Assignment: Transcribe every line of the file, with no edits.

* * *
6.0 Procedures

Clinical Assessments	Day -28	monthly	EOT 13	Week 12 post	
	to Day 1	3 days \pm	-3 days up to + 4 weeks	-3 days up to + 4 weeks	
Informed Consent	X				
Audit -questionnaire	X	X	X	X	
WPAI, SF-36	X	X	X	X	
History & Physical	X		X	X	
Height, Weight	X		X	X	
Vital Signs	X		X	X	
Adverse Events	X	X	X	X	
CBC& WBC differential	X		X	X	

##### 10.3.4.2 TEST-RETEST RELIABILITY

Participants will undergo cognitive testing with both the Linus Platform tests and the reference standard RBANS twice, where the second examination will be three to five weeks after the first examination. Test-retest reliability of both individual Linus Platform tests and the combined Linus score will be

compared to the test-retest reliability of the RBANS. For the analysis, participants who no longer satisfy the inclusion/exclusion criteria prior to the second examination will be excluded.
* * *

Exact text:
6.0 Procedures

Clinical Assessments	Day -28	monthly	EOT 13	Week 12 post	
	to Day 1	3 days \pm	-3 days up to + 4 weeks	-3 days up to + 4 weeks	
Informed Consent	X				
Audit -questionnaire	X	X	X	X	
WPAI, SF-36	X	X	X	X	
History & Physical	X		X	X	
Height, Weight	X		X	X	
Vital Signs	X		X	X	
Adverse Events	X	X	X	X	
CBC& WBC differential	X		X	X	

##### 10.3.4.2 TEST-RETEST RELIABILITY

Participants will undergo cognitive testing with both the Linus Platform tests and the reference standard RBANS twice, where the second examination will be three to five weeks after the first examination. Test-retest reliability of both individual Linus Platform tests and the combined Linus score will be

compared to the test-retest reliability of the RBANS. For the analysis, participants who no longer satisfy the inclusion/exclusion criteria prior to the second examination will be excluded.